When Sandra Guillen was growing up in Bolivia, her mom frequently warned her to study hard to create a better life, or she’d find herself living in a pipe under a bridge.
“I thought: Oh if I don’t study, what would my life be like living in the pipe?” Guillen, a 33-year-old architect, said this week at the International Builders’ Show at the Las Vegas Convention Center.
The fruit of that inspiration was on display on the showroom floor: a tiny, 85-square-foot home made out of a concrete construction pipe that Guillen’s backers believe could provide shelter for the homeless, those displaced by disaster and maybe even individuals looking for tight but affordable housing.
Guillen, a recent graduate of The Catholic University of America in Washington, submitted her design in November to a contest sponsored by Rinker Materials and the American Institute of Architecture Students. That led to the construction of the prototype pipe home.
“Most of the time, Rinker Materials makes more pipes than they need to, or there are extra ones and they don’t reuse them,” Guillen said. “It’s a great way to repurpose a pipe that is just sitting around.”
Focus on affordable housing
With more than 6,000 homeless counted last year in Clark County and nearly 1,500 people on the wait list for affordable housing, discussion of alternative forms of housing has been heating up.
Last month the county voted to direct up to $12 million a year in marijuana fees to build housing.
Clark County Commissioner James Gibson said that the county has identified federal land parcels that would be good for affordable housing, complementing Las Vegas’ efforts to provide services for the homeless at the courtyard complex.
Veterans Village in downtown Las Vegas has unveiled its vision for short-term housing inside a renovated shipping container. It expects to start construction of its first 10 units next week, CEO Arnold Stalk said.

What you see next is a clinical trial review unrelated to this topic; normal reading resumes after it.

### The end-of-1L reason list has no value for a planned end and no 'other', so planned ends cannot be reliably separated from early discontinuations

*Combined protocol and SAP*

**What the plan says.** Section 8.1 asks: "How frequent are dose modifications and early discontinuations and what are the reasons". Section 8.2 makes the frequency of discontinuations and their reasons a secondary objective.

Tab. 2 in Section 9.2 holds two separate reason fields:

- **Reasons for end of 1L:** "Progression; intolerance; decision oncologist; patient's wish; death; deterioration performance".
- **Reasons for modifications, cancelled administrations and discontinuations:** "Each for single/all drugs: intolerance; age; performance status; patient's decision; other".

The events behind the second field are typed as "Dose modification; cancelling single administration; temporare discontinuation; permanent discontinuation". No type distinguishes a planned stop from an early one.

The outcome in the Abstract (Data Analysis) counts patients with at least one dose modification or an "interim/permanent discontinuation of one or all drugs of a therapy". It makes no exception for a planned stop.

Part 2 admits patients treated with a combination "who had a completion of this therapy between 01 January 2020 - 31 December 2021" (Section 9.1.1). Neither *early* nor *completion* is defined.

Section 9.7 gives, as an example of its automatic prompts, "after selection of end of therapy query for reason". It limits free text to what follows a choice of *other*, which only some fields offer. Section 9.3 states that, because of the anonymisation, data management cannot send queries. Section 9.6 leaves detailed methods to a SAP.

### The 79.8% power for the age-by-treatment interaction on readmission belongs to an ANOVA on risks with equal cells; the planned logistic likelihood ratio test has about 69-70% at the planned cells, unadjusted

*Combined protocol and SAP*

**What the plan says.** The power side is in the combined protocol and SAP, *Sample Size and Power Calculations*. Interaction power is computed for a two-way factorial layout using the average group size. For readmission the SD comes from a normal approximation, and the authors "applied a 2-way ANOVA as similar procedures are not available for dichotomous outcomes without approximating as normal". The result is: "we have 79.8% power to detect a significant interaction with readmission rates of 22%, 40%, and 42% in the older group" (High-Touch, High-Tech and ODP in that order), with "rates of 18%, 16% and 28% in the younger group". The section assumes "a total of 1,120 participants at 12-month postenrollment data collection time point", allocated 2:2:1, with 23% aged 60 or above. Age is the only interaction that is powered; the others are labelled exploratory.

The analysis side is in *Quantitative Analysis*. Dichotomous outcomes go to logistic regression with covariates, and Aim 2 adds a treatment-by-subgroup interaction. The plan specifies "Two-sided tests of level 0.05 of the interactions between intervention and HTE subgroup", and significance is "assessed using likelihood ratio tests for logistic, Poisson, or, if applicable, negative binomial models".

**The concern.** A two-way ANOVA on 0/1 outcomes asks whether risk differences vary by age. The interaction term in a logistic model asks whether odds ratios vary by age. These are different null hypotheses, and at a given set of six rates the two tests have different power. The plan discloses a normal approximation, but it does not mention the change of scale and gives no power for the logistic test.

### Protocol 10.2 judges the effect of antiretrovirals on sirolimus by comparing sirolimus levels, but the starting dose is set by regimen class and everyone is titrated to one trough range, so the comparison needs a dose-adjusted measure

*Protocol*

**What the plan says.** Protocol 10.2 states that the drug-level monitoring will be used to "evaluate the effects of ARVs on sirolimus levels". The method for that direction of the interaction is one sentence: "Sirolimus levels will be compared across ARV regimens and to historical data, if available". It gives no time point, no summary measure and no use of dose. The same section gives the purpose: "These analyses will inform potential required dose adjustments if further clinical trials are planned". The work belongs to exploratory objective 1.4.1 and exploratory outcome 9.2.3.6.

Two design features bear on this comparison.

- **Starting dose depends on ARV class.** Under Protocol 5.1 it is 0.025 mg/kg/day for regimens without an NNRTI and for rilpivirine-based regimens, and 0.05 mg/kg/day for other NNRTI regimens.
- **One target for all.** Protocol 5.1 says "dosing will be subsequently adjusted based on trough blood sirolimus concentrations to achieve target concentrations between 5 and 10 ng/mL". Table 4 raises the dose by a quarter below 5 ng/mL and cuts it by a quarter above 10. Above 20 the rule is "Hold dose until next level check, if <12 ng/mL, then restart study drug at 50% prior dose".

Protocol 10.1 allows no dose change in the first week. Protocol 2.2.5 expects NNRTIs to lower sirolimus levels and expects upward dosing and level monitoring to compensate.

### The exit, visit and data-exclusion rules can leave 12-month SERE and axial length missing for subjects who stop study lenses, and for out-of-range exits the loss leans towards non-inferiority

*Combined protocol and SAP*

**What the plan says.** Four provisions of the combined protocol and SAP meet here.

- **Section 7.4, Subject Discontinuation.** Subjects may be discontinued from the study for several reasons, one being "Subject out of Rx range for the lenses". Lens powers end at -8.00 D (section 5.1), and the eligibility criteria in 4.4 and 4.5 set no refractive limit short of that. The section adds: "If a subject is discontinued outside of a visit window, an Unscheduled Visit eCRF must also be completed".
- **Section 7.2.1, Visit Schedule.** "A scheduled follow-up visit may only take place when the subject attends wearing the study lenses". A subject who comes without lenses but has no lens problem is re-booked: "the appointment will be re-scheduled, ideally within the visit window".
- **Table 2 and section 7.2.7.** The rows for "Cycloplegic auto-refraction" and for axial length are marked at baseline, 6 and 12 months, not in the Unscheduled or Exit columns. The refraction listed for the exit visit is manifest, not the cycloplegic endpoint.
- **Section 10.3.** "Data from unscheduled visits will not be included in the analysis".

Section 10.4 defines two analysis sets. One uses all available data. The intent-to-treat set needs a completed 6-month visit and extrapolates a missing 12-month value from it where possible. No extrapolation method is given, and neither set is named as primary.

“The solution is outside the government,” he said. “It needs to be developed by the private sector and then brought to the government.”
Rinker Materials also hopes to enter the conversion conversation with Guillen’s design, which it selected from more than 50 submissions.
Frank Owens, vice president of marketing for Rinker Materials parent company, The Quikrete Cos., said he is looking to partner with entities such as Las Vegas and Clark County, the Department of Housing and Urban Development and FEMA.
“It dawned on us that this would be a perfect structure for disaster relief, homelessness and, as we investigated further, potentially affordable housing,” Owens said.
Conference-goers crossed the cobblestone porch area to enter the 16-foot-long, fire-resistant pipe, which was assembled from four sections. The interior had a wooden frame, a kitchenette with a hot plate, a bathroom, living area and a combination bedroom-office.
‘It’s no pipe dream’
The homes, which are durable and can be stacked, can be assembled in less than a day and cost about $14,000. The amenities in the prototype brought the total cost to about $35,000, a price that included a set of French front doors that were left off this model to give exhibit visitors easy access.
Guillen also created an ingenious sink that sits on top of the toilet so that the water used to wash dishes can be reused for flushes. She also installed planters on the left side for minigardens.
Owens said the company decided to look into using pipes as shelter after seeing how many families were affected last year during the wildfires in Northern California.
“It’s no pipe dream. We’ve proven the concept; now we have to make it more livable,” he said.
By that he means installing electricity and air conditioning in the cozy but comfortable space.
Stalk said he would be interested in comparing the pipe homes with his shipping crate models.
“I’d like to put one on my campus and work with our building department,” he said. “I’m open to all options. As a society, we have to start building and experimenting.”
He said his 160-square-foot homes will cost about $30,000 to start. His goal is to create 100, which he anticipates will lower the cost.
“There’s millions of them on the planet that are just sitting around; that to me is the ultimate for recycling,” Stalk said. “We got to start thinking outside the normal box.”